The FOIA was enacted “to promote the ‘broad disclosure of Government records' by generally requiring federal agencies to make their records available to the public on request.” DiBacco v. U.S. Army, 795 F.3d 178, 183 (D.C. Cir. 2015) (quoting U.S. Dep't of Justice v. Julian, 486 U.S. 1, 8 (1988)). Reflecting the necessary balance between the public's interest in governmental transparency and “legitimate governmental and private interests that could be harmed by release of certain types of information, ” United Techs. Corp. v. U.S. Dep't of Def., 601 F.3d 557, 559 (D.C. Cir. 2010) (quoting Critical Mass. Energy Project v. Nuclear Regulatory Comm'n, 975 F.2d 871, 872 (D.C. Cir. 1992) (en banc) (alterations omitted)), the FOIA contains nine exemptions, set forth in 5 U.S.C. § 552(b), which “are explicitly made exclusive and must be narrowly construed, ” Milner v. U.S. Dep't of Navy, 562 U.S. 562, 565 (2011) (internal quotation marks and citations omitted); see also Murphy v. Exec. Office for U.S. Attys., 789 F.3d 204, 206 (D.C. Cir. 2015); Citizens for Responsibility & Ethics in Wash. v. U.S. Dep't of Justice (“CREW”), 746 F.3d 1082, 1088 (D.C. Cir. 2014); Pub. Citizen, Inc. v. Office of Mgmt. & Budget, 598 F.3d 865, 869 (D.C. Cir. 2010). “[T]hese limited exemptions do not obscure the basic policy that disclosure, not secrecy, is the dominant objective of the Act.” Dep't of Air Force v. Rose, 425 U.S. 352, 361 (1976).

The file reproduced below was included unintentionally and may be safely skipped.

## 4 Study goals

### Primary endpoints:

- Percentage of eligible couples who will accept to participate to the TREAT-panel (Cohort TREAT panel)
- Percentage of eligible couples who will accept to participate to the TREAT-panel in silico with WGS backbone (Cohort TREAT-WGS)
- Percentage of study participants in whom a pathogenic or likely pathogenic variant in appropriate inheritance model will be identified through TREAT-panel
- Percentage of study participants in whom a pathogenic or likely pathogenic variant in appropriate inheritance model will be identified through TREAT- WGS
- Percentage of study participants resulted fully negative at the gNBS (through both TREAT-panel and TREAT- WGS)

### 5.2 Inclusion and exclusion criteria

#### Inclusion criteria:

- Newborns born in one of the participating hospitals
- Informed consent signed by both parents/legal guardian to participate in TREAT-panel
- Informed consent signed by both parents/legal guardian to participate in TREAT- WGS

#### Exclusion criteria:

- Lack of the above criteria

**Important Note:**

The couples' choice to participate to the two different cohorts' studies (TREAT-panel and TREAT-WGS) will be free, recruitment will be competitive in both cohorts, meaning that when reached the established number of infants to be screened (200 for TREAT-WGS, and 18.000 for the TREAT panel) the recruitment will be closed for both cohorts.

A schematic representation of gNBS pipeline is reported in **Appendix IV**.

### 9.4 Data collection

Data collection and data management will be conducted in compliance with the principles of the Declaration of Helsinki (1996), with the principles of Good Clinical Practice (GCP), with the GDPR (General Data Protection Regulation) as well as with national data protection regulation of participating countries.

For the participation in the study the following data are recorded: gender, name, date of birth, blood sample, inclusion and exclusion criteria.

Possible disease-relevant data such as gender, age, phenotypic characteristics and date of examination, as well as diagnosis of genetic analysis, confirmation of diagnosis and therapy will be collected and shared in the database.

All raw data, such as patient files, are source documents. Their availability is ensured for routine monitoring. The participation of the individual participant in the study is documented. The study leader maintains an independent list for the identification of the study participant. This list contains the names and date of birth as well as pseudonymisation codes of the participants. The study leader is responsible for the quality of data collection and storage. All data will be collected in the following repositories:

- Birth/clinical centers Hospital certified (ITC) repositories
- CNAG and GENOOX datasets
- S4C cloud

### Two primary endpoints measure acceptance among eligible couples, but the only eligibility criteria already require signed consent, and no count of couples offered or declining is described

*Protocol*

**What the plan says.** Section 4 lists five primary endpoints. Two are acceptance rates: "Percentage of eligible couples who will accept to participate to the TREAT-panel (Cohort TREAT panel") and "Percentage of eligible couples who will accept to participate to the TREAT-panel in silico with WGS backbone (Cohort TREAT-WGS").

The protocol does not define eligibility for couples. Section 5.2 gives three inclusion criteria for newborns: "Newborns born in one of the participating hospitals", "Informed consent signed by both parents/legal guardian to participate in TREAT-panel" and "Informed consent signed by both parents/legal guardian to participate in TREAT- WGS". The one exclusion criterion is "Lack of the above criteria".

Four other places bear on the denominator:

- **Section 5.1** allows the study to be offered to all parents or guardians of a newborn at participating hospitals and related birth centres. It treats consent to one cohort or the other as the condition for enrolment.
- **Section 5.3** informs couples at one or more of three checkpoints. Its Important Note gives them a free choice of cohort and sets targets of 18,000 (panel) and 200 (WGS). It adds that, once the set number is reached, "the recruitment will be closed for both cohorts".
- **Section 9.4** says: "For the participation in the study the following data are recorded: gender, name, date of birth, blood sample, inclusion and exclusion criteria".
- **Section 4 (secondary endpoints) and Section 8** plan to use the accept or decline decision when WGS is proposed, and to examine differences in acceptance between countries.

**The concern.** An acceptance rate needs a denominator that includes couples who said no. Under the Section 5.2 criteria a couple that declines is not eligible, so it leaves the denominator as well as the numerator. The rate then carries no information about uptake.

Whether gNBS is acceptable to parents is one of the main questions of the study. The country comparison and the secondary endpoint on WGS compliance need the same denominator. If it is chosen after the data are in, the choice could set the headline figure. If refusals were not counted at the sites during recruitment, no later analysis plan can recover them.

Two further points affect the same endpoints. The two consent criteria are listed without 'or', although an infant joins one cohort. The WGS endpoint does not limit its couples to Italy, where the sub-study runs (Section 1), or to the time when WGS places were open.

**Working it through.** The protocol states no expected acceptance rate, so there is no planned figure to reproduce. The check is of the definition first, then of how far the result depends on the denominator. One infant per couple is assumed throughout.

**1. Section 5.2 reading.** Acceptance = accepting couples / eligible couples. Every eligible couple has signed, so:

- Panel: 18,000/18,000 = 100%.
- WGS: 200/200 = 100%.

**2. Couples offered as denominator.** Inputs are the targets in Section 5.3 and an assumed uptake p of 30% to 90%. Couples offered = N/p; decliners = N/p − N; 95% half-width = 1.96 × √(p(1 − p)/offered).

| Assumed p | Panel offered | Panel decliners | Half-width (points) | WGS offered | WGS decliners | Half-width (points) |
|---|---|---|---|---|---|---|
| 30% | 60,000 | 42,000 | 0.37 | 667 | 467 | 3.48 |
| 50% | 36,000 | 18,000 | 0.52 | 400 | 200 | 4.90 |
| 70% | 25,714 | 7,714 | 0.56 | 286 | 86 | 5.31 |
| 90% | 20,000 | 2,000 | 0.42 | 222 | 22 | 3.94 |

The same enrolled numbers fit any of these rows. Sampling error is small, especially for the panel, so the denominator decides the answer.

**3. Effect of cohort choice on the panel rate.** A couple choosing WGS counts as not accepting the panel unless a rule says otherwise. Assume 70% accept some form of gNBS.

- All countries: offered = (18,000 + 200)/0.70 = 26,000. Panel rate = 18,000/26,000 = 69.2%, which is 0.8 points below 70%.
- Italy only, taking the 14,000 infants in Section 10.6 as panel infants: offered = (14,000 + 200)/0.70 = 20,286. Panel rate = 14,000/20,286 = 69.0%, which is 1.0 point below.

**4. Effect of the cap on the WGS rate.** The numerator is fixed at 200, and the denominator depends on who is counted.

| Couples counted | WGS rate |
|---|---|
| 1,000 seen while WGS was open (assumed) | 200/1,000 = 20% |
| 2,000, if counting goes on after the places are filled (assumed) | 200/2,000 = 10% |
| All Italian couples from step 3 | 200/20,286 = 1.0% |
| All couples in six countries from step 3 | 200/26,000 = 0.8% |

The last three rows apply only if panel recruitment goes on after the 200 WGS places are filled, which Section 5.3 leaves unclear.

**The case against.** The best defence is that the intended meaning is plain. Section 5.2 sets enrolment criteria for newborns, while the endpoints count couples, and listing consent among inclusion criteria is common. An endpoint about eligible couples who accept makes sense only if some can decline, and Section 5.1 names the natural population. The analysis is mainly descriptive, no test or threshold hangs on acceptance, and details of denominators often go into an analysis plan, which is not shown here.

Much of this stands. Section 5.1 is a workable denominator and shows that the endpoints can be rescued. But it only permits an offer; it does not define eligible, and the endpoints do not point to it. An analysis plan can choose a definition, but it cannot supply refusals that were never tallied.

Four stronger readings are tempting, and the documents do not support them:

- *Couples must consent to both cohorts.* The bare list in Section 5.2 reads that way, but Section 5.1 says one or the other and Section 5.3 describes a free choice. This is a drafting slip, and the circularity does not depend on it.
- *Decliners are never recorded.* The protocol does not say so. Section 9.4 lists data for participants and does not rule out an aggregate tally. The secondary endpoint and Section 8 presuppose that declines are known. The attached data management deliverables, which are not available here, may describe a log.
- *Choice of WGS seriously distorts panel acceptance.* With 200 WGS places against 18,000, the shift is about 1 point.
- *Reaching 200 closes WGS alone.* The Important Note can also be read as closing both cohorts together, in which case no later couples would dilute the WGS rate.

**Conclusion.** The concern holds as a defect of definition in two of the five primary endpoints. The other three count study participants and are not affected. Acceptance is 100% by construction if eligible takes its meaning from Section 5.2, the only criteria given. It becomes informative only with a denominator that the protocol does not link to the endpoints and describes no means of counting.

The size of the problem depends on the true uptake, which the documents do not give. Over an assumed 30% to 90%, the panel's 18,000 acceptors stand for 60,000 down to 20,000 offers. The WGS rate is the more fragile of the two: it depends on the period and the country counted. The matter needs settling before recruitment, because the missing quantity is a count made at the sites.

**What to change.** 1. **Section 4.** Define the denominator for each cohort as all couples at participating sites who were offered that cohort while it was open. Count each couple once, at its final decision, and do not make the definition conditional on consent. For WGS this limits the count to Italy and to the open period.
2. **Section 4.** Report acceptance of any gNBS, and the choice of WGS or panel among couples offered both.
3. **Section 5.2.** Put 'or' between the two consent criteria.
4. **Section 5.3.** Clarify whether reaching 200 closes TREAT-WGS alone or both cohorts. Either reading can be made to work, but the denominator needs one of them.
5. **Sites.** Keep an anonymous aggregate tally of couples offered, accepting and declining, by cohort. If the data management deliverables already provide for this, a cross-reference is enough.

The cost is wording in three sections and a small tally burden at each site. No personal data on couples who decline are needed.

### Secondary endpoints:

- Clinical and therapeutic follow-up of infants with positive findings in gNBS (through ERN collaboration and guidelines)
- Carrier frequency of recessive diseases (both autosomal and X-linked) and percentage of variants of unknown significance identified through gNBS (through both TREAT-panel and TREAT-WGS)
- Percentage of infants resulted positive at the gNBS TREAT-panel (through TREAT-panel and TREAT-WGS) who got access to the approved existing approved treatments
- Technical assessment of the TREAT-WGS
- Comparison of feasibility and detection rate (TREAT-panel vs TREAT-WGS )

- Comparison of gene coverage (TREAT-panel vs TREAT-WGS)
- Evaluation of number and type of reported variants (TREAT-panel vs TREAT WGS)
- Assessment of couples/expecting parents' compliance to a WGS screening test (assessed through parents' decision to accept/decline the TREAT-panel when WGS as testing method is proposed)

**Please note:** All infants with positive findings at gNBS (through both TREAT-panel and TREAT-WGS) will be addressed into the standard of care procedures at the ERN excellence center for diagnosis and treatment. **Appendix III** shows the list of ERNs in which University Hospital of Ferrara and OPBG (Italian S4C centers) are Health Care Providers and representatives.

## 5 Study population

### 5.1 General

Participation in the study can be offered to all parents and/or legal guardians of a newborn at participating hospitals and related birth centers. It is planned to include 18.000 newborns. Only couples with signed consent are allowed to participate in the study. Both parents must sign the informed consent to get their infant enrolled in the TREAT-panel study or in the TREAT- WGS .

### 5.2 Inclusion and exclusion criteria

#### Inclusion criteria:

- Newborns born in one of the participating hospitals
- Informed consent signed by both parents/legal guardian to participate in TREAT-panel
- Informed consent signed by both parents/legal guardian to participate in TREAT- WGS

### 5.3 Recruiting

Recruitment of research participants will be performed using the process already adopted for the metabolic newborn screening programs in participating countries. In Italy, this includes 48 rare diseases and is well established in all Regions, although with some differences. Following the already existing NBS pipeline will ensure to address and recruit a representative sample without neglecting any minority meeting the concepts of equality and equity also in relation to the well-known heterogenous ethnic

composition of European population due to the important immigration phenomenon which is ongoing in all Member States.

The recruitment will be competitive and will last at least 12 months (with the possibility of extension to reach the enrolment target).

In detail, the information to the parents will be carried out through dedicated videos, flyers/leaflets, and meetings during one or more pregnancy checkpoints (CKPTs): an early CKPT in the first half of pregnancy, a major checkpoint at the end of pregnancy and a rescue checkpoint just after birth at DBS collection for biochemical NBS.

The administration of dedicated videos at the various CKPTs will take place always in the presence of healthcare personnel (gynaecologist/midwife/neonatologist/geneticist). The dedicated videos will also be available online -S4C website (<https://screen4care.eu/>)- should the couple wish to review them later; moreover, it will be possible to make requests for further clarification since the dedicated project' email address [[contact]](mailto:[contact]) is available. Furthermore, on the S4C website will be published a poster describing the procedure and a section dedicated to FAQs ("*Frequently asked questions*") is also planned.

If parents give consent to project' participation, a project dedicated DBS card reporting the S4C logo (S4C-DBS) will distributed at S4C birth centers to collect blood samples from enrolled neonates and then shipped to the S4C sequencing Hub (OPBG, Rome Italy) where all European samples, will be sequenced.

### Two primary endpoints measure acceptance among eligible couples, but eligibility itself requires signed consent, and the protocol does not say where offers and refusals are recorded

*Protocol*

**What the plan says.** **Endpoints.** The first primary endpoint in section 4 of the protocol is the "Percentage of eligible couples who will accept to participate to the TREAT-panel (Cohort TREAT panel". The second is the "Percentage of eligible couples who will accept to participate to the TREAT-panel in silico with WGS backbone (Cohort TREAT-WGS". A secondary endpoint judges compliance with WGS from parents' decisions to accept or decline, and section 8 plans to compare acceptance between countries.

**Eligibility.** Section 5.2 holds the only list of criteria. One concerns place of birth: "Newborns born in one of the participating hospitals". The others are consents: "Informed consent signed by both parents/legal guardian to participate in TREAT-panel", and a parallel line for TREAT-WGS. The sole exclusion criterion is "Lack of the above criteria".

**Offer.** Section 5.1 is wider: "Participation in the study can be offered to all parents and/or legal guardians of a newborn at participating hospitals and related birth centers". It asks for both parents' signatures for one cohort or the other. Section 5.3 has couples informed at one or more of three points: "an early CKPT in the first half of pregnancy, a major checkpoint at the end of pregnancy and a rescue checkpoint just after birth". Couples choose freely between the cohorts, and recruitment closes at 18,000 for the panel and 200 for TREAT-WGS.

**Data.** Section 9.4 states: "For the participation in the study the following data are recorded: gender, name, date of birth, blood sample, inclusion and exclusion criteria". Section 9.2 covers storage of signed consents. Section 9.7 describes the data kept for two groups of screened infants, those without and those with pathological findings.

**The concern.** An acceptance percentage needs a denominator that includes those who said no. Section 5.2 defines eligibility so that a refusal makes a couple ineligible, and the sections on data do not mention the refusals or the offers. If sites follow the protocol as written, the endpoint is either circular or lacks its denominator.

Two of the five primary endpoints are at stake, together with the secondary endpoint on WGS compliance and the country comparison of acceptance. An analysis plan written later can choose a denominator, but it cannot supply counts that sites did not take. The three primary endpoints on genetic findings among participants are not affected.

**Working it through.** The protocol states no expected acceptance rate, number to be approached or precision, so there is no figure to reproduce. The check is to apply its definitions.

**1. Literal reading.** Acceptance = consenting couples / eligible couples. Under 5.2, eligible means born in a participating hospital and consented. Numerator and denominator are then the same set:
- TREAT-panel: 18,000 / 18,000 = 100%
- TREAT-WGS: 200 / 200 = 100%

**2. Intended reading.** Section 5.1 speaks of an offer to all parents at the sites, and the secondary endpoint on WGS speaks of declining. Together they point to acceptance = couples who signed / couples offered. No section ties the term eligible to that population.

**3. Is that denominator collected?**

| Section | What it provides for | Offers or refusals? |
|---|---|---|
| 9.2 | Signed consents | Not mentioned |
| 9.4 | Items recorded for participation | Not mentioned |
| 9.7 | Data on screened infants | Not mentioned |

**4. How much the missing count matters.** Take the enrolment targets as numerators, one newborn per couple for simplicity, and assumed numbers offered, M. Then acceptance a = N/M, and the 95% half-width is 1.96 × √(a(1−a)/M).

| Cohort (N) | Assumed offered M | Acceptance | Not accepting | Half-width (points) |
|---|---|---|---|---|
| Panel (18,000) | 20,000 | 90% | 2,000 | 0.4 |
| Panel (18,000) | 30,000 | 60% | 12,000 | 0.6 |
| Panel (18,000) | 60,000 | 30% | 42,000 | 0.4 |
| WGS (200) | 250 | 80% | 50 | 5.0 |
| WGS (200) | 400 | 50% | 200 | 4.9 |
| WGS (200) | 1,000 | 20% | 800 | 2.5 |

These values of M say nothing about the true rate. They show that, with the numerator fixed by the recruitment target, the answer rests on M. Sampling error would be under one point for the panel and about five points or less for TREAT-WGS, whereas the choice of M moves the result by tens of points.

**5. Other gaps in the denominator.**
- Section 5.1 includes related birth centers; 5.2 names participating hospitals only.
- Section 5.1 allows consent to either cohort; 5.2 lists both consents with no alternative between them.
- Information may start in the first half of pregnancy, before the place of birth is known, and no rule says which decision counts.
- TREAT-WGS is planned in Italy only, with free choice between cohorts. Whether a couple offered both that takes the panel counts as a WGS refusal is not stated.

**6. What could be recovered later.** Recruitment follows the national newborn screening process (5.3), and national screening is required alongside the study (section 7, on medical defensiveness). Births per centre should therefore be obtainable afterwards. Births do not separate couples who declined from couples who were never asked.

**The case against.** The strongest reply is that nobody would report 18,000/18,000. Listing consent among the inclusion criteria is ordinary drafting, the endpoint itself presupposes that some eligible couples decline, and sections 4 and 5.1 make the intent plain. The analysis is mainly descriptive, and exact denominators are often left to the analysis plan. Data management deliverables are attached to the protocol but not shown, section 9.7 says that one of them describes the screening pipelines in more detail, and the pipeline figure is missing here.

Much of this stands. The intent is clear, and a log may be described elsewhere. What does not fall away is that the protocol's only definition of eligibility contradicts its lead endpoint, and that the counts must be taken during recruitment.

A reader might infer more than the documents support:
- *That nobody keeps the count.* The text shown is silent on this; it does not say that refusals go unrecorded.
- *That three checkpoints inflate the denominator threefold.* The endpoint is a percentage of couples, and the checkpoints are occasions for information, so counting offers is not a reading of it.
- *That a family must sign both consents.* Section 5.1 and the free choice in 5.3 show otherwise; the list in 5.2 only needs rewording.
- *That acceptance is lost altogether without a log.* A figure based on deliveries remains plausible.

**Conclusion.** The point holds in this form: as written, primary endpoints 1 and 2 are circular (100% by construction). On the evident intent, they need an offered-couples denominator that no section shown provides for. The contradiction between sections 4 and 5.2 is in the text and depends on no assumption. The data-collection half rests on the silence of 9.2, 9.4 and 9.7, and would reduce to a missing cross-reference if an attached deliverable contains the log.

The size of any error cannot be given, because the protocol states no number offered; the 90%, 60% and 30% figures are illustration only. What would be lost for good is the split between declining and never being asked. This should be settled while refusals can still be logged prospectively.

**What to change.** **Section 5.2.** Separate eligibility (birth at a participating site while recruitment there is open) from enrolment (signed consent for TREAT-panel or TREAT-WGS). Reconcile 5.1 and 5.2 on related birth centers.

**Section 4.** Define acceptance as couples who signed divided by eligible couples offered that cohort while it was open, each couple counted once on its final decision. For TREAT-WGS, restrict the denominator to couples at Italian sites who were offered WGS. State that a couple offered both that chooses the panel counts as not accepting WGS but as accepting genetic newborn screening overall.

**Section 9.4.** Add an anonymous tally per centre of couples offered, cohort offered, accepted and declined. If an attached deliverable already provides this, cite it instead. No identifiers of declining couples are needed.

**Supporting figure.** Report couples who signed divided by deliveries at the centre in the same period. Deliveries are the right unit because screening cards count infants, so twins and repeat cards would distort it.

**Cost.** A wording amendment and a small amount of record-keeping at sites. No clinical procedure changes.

The FOIA authorizes federal courts to “enjoin the agency from withholding agency records and to order the production of any agency records improperly withheld from the complainant.” 5 U.S.C. § 552(a)(4)(B). District courts must “determine de novo whether nondisclosure was permissible.” Elec. Privacy Info. Ctr. v. U.S. Dep't of Homeland Sec., 777 F.3d 518, 522 (D.C. Cir. 2015). When the sufficiency of “the release of information under the FOIA” is challenged, “‘the agency has the burden of showing that requested information comes within a FOIA exemption.'” Pub. Citizen Health Research Grp. v. Food & Drug Admin., 185 F.3d 898, 904 (D.C. Cir. 1999) (quoting Niagara Mohawk Power Corp. v. U.S. Dep't of Energy, 169 F.3d 16, 18 (D.C. Cir. 1999)); see also U.S. Dep't of Justice v. Landano, 508 U.S. 165, 171 (1993) (noting that “[t]he Government bears the burden of establishing that the exemption applies”); Fed. Open Mkt. Comm. of Fed. Reserve Sys. v. Merrill, 443 U.S. 340, 352 (1979) (finding that the agency invoking an exemption bears the burden “to establish that the requested information is exempt”); Elec. Frontier Found. v. U.S. Dep't of Justice, 739 F.3d 1, 7 (D.C. Cir. 2014). This burden does not shift even when the requester files a cross-motion for summary judgment because “the Government ‘ultimately [has] the onus of proving that the [documents] are exempt from disclosure, '” while the “burden upon the requester is merely ‘to establish the absence of material factual issues before a summary disposition of the case could permissibly occur.'” Pub. Citizen Health Research Grp., 185 F.3d at 904-05 (quoting Nat'l Ass'n of Gov't Emps. v. Campbell, 593 F.2d 1023, 1027 (D.C. Cir. 1978)) (alterations in original).